Tuesday, August 28, 2012

OpenHelp Trip Report: Warren Block

Warren Block of the documentation team recently submitted his trip report for the OpenHelp Documentation Conference:

The Open Help Conference was held in Newport, Kentucky, just across the river from Cincinnati, Ohio.  Shaun McCance, the GNOME documentation team's "Fearless Leader", organized the conference to bring together open source documentation groups.  Dru Lavigne of PC-BSD asked me earlier this year to attend, and the FreeBSD Foundation graciously sponsored the trip.  Conference attendance was rather small, but as the conference went on, it turned out that a smaller group allowed for different, more personal discussions which I really enjoyed.

Several of the attendees arrived two days early to work on an open source style guide.  Trying to start a project from scratch turns out to be surprisingly difficult.  We spent a great deal of time talking about the issues that affect documentation, and particularly open source documentation.  Content issues like tense, passive or active voice, weasel words like "should", compound words, and translation all came up. How to organize such a document is a huge question also. Then there were project issues, like what license to use, where to host, what type of markup language to use, even what to call the document.  The nice thing about existing projects is that while you may not be particularly happy with the rules or decisions, you are at least freed from making all those decisions to work on actual content.  In the end, an archive was created on gitorious with a collection of some of the basic ideas.

The conference itself began with Florian Nadge of SUSE and his talk, Writing for Translation.  As an American, I can barely speak English, yet there was a lot of crossover between the concepts of writing to make translation easy, and writing for clarity.  Many of the concepts are the same: keeping sentences short, not combining multiple ideas into one sentence, avoiding things that are difficult to translate like humor and jargon.  Another interesting point was that translation teams are often the first people in a country to be introduced to software, and the same people can become valued contributors.  Several recommendations that we should add to the FreeBSD documentation Primer include active voice, consistent words for the same meaning, and keeping sentences to less than 23 words.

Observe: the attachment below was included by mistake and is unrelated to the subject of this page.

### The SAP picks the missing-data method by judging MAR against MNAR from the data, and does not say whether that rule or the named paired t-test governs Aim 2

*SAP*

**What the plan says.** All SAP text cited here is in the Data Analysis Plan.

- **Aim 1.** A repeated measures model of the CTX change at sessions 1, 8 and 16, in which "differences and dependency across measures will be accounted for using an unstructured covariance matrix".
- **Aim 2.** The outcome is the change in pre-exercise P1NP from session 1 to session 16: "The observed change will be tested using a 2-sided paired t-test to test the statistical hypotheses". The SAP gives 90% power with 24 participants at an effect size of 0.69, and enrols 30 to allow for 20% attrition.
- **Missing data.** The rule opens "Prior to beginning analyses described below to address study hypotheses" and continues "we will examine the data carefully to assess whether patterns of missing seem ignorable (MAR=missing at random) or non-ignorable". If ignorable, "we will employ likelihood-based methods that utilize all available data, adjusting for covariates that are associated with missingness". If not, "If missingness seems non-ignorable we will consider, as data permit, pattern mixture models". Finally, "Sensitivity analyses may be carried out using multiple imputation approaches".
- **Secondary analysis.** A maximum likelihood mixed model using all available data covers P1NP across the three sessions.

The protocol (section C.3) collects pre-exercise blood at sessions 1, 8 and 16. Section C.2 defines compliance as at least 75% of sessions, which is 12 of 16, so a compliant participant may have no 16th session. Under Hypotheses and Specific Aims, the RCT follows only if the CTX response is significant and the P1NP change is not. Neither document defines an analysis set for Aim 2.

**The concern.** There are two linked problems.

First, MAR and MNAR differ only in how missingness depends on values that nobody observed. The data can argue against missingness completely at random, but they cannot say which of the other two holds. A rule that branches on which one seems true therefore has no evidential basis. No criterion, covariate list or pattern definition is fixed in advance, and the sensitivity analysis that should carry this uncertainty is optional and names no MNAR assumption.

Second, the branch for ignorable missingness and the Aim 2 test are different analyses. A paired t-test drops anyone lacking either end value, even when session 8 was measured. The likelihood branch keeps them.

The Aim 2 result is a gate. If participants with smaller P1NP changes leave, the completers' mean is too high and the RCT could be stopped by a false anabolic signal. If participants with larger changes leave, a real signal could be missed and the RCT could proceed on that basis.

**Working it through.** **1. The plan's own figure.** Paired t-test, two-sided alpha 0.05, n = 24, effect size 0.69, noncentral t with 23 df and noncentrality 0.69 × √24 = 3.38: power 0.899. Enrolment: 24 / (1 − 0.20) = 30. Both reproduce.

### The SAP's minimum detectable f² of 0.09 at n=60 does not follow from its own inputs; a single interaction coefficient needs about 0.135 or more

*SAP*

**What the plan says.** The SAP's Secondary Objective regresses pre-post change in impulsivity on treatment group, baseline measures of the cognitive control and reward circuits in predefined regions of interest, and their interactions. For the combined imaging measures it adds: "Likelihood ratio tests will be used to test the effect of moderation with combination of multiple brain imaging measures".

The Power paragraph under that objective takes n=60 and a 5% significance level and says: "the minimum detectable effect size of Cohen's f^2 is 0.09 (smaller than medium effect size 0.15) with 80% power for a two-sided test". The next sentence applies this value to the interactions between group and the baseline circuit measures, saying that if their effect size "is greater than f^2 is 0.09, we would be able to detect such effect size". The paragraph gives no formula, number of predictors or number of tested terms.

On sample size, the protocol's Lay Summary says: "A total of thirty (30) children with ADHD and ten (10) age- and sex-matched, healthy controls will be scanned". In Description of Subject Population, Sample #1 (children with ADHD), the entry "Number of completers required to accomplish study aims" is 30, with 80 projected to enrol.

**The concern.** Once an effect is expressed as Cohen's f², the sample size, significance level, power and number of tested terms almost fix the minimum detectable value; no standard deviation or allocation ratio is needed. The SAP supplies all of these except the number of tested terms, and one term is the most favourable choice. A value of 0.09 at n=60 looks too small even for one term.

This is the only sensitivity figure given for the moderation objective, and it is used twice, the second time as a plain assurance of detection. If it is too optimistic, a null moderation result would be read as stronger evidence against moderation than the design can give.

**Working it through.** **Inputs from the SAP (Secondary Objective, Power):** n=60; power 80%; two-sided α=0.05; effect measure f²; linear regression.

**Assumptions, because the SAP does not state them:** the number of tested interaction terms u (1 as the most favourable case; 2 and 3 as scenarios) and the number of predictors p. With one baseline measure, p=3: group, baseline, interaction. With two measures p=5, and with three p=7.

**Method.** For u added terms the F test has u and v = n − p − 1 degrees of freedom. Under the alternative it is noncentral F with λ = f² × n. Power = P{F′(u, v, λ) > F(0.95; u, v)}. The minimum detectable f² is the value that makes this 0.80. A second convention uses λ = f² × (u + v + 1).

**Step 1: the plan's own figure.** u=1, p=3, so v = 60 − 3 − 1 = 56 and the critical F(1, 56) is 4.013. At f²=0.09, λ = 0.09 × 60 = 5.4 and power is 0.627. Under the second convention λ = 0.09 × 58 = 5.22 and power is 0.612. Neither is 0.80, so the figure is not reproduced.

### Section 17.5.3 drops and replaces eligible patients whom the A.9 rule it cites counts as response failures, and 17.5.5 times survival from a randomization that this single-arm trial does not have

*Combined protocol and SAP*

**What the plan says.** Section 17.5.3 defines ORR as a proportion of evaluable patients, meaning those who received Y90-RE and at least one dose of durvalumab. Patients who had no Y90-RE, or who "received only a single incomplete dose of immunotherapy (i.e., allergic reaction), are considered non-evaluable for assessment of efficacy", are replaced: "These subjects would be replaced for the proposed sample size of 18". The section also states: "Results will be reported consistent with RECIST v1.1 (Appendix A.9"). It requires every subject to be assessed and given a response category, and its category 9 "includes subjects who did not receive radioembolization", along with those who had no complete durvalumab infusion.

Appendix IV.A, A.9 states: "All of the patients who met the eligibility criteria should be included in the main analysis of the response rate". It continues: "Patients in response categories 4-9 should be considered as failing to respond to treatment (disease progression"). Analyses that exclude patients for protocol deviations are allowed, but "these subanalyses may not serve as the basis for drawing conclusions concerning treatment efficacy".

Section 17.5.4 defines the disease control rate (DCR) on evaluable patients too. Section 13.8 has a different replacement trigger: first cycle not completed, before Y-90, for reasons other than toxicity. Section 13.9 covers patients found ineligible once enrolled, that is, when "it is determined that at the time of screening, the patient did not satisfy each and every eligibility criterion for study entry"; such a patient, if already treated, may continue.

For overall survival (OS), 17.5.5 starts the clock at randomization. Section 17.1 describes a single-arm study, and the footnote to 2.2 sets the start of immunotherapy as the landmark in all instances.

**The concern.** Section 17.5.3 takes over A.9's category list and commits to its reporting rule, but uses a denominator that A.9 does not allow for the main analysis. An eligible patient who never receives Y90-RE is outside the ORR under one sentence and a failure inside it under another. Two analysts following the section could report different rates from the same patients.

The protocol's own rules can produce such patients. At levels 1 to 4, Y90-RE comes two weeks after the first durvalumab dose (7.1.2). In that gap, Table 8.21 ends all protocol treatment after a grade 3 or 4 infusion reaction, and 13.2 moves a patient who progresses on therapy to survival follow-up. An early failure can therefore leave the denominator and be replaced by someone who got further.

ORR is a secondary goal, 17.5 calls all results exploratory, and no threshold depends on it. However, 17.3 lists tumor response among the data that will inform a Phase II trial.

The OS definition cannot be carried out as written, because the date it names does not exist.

I followed with my presentation on automated documentation proofreading with igor (textproc/igor).  The concept of making documentation easier to write by having the computer proofread everything that can be automated is a surprising idea to some people.  As usual, people were fascinated with features that seemed simple to me, and vice versa.  This is one of the best reasons for these conferences: the cross-pollination of ideas.

Next up were a series of shorter talks on tools.  Janet Swisher of Mozilla gave a demonstration of Popcorn Maker, an HTML5 Javascript library from http://popcornjs.org/ that allows integrating video into documentation.  The really clever part of this is that it can use existing video without any changes, tying a particular point in a video to a link in documentation, or the other way around.

Anne Gentle of OpenStack talked about Clouddocs Maven, a web-based documentation system.  Shaun McCance spoke on ITS Tool, a program that assists in translating XML with PO files.  It is in FreeBSD ports as textproc/itstool.

The second day of the conference had more usable information.  Jean Weber of the LibreOffice documentation team discussed how they produce documentation with a very small team of diverse contributors.  Florian Nadge spoke about Publican, the Red Hat DocBook XML toolchain.

Shaun McCance gave another presentation, this time on making documentation accessible for people with differing physical abilities. As with the other talks, there were surprising crossovers.  For instance, help systems that require a mouse are unusable for people with limited movement, but also on a factory floor where there is no place to put a mouse.  Audio and video help face similar restrictions.

After the presentations, the group had a series of far-ranging talks covering such subjects as how to encourage users to become contributors, how to encourage under-represented groups to become involved in open source, and how to reward and retain contributors.

Finally, on Monday, Dru and I participated in a doc sprint.  We covered use of some of the FreeBSD documentation tools, and took and closed a PR as an example.  She documented--and I occasionally helped identify--the packages needed to run Publican on FreeBSD.  Since then, Steve Wills created a full port, textproc/publican.

The conference was a great experience.  As a side note, Newport and Cincinnati were great towns.

My thanks to Dru Lavigne for inviting me, Shaun McCance for hosting the conference, all the attendees for their participation, and particularly the FreeBSD Foundation for making it possible for me to attend.

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